Promoting rugby union should be the simplest of games in weeks like this. The Six Nations is in full flow, Wales are due at Twickenham and the passion and intensity is self evident. Who could possibly need persuading to watch on television or, having taken out the required mortgage, to buy a ticket?

The answer is millions of people. There is no shortage of non-believers and latterly the big Cs – Covid and concussion – have not helped either. Adult male participation rates have fallen and rugby is not a priority in many inner-city schools. Which makes this a timely moment to ponder how best to woo the unconverted. Are social media clips, celebrities and gaming platforms really the route to a lifelong affiliation? What, ultimately, is rugby’s USP? And what makes it so addictive for those who do love it?

The local library is a decent place to start. Some outstanding literary minds, from Arthur Conan Doyle to PG Wodehouse, have long since attempted to project rugby to a wider audience. So did James Joyce in The Portrait of the Artist as a Young Man: “The evening air was pale and chilly and after every charge and thud of the footballers the greasy leather orb flew like a heavy bird through the grey light.”

Joyce recognised the light and shade and two-pronged physical and mental challenge rugby offers. And also how the power of the imagination can be the strongest of all. Could it be that rugby’s superpower, over and above its off-field conviviality, is its subtle emotional resonance, not the creation of shiny new (or expanded) competitions that may or may not hit the mark?

A modern-day guru is clearly required at this point, someone instantly capable of articulating and untangling such intangibles. Step forward the perceptive Richard Beard, author of the most sharply observed rugby book to be published this century. It is almost 20 years since Muddied Oafs first appeared but it remains a classic of its sparsely populated genre. The late, great Frank Keating described it at the time as “the book rugby has been waiting for”.

Richard Beard representing Midsomer Norton RFC in 2003.
Richard Beard representing Midsomer Norton RFC in 2003. Photograph: supplied

These days Beard is a widely acclaimed novelist and nonfiction writer. His most recent book, Sad Little Men, is a brilliant study of the emotional carnage a boarding school education can inflict and should probably be on the national curriculum. In his time he has also played club rugby in England, Scotland, France, Switzerland and Japan and remains hugely grateful for the perspective and sense of belonging the game has given him.

So what does he think? A few lazy stereotypes, he reckons, need nailing instantly. “There’s a limited imagination about rugby sometimes,” he says, well aware of perceptions that a Twickenham matchday is basically “the professional classes having a jolly” and that rugby fans are there for the drinking, the blazers or possibly both. “A lot of people also have an experience of university rugby clubs, which doesn’t always leave a great impression. But that’s not really what the game is all about any more and hasn’t been for some time.”

Instead, beyond the muscular crunch and visceral physicality, Beard believes the game should be trying harder to highlight its myriad possibilities. “Rugby’s boxing but with friends. That’s the great joy of it in a way. But it’s not just about boxing, it’s about finding space.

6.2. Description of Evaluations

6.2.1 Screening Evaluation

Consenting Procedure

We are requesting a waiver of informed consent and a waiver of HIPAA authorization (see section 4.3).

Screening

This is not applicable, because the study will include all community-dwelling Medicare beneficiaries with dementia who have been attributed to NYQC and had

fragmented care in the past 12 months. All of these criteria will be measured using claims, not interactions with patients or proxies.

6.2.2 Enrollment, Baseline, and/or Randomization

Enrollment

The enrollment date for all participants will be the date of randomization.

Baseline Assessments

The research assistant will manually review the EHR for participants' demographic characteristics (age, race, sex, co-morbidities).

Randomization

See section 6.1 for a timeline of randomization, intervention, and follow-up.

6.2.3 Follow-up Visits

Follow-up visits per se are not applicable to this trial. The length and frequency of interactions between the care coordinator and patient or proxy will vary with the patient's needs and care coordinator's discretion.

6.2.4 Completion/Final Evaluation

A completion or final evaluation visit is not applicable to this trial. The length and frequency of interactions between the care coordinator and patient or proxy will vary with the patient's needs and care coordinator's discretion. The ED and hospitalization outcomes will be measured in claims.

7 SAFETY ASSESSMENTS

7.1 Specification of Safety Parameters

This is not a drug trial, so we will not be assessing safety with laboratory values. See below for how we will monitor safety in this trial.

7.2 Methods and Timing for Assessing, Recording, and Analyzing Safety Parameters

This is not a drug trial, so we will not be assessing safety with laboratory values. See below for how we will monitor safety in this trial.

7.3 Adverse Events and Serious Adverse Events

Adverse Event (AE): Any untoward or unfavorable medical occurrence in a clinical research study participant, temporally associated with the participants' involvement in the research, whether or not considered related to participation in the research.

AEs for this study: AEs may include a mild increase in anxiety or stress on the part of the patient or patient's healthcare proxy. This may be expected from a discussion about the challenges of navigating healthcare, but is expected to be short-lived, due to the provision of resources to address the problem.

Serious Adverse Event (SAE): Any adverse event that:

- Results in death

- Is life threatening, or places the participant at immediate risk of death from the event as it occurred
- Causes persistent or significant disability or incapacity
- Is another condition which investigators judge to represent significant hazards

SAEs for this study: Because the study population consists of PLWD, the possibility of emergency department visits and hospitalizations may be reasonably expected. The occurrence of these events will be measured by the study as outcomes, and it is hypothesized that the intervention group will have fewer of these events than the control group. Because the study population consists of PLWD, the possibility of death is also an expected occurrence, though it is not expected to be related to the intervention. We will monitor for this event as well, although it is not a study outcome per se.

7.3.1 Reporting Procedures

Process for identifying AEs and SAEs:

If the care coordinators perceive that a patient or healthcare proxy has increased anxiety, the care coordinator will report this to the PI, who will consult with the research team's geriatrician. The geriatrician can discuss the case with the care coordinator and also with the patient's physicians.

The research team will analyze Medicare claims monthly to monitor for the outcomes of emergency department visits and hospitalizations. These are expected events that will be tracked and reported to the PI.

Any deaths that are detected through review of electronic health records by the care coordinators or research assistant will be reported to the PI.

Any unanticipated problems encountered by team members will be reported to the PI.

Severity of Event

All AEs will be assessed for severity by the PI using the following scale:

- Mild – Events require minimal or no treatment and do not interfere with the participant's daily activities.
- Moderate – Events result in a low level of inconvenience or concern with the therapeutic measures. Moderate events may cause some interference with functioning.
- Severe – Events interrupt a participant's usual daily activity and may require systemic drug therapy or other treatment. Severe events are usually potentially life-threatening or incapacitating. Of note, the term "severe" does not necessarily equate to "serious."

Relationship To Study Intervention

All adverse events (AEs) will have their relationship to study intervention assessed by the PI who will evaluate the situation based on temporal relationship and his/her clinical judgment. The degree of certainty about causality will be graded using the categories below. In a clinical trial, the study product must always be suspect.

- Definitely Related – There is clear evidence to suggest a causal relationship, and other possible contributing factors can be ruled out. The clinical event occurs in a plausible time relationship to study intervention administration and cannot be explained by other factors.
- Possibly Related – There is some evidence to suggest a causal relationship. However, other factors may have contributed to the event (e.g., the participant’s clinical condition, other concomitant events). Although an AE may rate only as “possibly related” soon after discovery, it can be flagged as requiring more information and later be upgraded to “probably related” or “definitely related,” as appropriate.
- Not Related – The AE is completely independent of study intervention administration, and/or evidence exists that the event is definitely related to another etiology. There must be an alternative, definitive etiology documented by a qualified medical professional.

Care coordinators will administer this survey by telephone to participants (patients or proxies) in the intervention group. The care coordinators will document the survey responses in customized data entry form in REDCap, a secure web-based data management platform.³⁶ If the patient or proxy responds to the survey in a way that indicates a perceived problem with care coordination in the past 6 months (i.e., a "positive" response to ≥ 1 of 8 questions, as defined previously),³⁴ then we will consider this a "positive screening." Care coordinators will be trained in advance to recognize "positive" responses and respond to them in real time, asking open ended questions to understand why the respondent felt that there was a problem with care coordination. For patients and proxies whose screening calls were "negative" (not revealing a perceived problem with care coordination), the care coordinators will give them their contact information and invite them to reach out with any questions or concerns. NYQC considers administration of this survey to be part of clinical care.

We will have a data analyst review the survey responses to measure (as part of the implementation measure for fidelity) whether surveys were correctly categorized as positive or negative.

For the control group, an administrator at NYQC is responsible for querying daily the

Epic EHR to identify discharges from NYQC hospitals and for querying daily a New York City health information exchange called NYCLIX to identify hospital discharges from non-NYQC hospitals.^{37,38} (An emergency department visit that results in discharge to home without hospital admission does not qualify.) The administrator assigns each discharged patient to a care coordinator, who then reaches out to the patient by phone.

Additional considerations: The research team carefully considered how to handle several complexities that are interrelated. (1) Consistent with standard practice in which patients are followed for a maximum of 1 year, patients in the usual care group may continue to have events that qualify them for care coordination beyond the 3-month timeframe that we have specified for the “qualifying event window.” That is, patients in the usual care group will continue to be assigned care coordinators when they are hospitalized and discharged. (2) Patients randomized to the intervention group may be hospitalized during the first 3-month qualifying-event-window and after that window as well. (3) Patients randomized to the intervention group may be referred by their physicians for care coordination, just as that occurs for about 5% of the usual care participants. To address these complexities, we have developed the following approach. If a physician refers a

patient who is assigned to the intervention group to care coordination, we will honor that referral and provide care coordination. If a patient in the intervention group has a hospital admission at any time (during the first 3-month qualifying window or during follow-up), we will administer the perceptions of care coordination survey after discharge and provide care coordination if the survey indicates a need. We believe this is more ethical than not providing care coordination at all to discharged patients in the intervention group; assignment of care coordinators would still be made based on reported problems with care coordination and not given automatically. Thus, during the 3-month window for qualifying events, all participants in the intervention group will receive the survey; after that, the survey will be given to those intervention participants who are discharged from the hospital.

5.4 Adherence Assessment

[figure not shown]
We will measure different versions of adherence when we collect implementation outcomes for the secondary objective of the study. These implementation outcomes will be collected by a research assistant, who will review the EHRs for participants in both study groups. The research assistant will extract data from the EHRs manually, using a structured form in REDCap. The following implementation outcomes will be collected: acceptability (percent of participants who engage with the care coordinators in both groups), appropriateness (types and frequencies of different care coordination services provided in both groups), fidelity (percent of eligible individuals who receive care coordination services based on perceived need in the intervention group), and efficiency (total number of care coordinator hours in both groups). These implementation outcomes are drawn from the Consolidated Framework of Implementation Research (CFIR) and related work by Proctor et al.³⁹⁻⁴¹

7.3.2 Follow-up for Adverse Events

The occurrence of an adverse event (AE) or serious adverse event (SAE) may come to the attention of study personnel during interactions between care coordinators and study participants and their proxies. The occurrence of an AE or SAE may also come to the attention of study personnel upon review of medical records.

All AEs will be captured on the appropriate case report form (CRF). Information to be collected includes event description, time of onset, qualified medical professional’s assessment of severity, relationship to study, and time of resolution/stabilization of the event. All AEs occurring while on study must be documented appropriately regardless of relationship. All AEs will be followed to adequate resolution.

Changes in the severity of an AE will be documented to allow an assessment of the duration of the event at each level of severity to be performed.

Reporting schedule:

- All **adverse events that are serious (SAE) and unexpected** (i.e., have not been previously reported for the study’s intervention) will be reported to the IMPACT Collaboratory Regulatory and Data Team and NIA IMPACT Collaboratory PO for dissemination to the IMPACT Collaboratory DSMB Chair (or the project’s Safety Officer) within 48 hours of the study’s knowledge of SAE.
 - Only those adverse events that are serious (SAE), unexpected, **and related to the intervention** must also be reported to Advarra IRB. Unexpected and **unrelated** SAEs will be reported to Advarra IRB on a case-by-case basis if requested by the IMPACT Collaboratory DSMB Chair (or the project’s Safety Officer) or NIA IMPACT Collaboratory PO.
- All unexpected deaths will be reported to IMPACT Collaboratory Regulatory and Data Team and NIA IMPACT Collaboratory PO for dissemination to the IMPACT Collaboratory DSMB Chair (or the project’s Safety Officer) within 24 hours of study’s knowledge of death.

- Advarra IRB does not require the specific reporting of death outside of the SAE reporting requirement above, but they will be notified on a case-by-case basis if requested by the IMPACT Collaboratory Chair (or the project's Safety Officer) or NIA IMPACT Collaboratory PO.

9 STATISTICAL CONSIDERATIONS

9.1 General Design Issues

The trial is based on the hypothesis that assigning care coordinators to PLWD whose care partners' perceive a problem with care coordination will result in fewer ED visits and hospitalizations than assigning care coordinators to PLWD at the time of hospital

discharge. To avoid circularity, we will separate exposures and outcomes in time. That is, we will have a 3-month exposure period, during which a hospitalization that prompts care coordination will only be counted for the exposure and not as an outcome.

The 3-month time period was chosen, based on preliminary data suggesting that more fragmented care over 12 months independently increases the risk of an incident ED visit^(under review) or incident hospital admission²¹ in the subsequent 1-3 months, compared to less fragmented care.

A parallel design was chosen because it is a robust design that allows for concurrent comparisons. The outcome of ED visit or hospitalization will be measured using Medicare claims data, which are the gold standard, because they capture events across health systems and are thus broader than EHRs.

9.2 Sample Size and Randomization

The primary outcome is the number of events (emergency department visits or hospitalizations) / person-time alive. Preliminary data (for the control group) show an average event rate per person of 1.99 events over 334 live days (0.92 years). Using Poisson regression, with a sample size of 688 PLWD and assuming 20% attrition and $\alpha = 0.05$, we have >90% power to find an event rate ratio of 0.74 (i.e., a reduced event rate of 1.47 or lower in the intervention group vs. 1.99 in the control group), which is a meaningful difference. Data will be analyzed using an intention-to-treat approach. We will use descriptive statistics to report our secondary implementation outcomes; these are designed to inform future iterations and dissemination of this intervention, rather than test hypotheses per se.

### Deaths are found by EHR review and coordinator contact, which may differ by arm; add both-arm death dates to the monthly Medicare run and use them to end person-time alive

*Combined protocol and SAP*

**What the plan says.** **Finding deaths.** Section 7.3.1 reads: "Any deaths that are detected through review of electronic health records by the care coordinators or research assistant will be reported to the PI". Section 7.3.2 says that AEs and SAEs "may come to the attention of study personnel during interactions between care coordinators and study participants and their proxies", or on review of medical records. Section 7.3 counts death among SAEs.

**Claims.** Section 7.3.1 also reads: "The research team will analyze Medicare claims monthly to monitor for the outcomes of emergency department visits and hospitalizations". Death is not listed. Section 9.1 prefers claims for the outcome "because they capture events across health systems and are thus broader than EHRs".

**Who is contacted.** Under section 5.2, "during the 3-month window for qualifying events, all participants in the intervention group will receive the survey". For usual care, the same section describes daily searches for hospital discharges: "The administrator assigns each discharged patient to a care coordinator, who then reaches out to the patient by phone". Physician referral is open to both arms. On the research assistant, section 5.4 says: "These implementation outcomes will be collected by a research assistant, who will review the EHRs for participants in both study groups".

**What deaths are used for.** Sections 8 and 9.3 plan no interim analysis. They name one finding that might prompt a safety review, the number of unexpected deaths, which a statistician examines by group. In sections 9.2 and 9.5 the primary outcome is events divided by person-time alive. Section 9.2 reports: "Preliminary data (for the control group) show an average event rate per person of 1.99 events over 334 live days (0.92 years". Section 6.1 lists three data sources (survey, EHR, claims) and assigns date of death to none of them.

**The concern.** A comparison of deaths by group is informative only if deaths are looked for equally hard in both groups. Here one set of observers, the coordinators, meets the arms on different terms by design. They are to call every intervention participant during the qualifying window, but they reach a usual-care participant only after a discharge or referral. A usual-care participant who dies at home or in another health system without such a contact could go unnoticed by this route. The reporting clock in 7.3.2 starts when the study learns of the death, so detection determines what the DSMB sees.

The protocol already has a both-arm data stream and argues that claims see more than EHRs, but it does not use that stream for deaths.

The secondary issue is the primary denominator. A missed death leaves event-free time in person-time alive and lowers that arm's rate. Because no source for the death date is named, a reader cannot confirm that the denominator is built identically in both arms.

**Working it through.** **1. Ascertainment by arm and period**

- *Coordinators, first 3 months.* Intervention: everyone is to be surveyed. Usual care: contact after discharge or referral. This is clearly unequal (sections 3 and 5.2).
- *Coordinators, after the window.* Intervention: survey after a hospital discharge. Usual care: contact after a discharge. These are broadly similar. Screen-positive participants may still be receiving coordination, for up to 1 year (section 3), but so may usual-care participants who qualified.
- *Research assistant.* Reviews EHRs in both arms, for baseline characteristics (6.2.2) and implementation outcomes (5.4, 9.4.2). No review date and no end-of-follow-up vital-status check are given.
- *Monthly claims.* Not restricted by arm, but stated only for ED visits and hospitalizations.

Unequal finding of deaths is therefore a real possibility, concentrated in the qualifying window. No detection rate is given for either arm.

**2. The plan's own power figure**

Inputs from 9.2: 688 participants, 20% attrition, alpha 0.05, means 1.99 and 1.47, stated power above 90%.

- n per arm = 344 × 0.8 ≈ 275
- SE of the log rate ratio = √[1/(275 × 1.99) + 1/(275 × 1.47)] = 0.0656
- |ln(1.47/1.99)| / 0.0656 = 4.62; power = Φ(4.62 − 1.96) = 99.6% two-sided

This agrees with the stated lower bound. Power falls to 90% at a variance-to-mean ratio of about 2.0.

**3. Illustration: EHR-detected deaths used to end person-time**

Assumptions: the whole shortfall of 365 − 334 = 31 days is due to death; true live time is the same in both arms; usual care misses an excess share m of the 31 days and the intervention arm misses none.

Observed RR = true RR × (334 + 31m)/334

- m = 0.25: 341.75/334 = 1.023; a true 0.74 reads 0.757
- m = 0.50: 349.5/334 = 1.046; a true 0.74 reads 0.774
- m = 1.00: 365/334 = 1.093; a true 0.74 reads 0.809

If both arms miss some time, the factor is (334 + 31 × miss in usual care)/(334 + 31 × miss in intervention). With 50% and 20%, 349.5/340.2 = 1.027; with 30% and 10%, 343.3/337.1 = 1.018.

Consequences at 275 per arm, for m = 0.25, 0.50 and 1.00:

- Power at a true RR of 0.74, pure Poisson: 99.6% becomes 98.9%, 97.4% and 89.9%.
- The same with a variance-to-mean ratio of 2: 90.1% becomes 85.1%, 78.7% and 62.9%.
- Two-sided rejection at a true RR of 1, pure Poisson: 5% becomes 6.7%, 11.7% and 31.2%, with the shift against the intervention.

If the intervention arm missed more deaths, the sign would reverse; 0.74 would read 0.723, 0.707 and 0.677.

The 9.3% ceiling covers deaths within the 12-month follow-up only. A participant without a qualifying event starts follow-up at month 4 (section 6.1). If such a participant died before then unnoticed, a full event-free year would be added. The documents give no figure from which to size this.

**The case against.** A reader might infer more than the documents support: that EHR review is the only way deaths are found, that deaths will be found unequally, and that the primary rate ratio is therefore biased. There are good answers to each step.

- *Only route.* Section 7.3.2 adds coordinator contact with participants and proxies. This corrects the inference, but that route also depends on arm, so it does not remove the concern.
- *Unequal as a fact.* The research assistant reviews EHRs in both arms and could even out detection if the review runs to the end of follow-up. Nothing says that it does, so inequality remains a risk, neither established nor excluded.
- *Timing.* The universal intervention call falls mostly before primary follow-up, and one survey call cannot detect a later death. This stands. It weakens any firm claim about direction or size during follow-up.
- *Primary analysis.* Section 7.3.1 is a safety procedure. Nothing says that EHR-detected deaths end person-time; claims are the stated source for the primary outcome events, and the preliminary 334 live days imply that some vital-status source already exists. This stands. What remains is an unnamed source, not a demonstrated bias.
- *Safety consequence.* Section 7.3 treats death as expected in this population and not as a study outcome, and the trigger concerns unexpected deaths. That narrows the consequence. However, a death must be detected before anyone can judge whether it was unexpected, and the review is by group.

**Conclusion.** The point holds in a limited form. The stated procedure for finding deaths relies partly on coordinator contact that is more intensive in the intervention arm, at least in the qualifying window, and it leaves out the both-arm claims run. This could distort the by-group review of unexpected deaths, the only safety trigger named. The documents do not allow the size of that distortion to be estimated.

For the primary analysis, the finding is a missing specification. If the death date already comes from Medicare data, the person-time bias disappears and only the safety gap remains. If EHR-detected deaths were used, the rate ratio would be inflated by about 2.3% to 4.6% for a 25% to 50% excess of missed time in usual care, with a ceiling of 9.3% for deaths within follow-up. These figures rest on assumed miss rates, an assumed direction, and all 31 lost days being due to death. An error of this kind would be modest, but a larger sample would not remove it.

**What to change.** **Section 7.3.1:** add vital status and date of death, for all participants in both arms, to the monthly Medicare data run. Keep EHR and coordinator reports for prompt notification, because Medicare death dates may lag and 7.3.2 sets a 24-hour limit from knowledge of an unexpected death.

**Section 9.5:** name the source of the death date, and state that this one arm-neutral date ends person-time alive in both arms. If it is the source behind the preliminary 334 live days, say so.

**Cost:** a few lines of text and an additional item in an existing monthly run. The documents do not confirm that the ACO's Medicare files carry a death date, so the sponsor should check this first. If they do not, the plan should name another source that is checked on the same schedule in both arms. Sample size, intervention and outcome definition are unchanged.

“It’s hard to explain to someone who’s never experienced it. Imagine having a line of large people in front of you, all of whom want to knock you to the floor. Then you somehow find a way through without anyone laying a hand on you and space miraculously opens up. It’s a moment of utter transcendence and joy I’ve never found in another sport. It’s terrifying because everyone is now trying to catch you up but that moment when the whole field opens up is just fantastic.”

Which is not to say the “elemental aspect” is not, for many, the biggest draw. As Beard says: “The basic collision of very committed individuals – both in men’s and women’s rugby – is still a great spectacle. You don’t have to understand all the rules to enjoy that.” But in his experience it can also be more emotionally complex than that.

Fans at Twickenham.
Fans at Twickenham. Photograph: Craig Mercer/Inpho/Rex/Shutterstock

“People like sports which somehow map on to their idea of how the world works. Life can be very strategic, quite slow and about getting as close to your objective as possible. A bit like bowls. But if you’re a person who sees life as a struggle and quite combative with some moments of enlightenment then rugby is the game for you.”

Even Joyce, who instinctively empathised more with the shivering schoolkid stuck reluctantly out on the wing, clearly sensed a sport with a rare depth to it. As Beard wryly observes: “Apparently Finnegans Wake is full of references to Irish rugby but no one’s ever read it.”

Samuel Beckett, a scrum-half in his youth, was another enthusiast. If he was unable to obtain a ticket to watch France v Ireland in Paris he would instead head out on to the street and listen for the roar of the crowd before retreating inside to follow the radio commentary. Just another mundane sport? Hardly.

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Fast-forward almost a century and the importance of the Six Nations remaining embedded in the national psyche can not be emphasised enough. “The Six Nations is part of the ritual of the British year,” says Beard. “If it ever goes off terrestrial TV that would die off really quickly. It would be a huge shame.”

So, whether you are eight or 80, settle down on the sofa at tea-time on Saturday shortly before England and Wales run out. And then, just as Joyce and Beckett did, let your imagination roam free.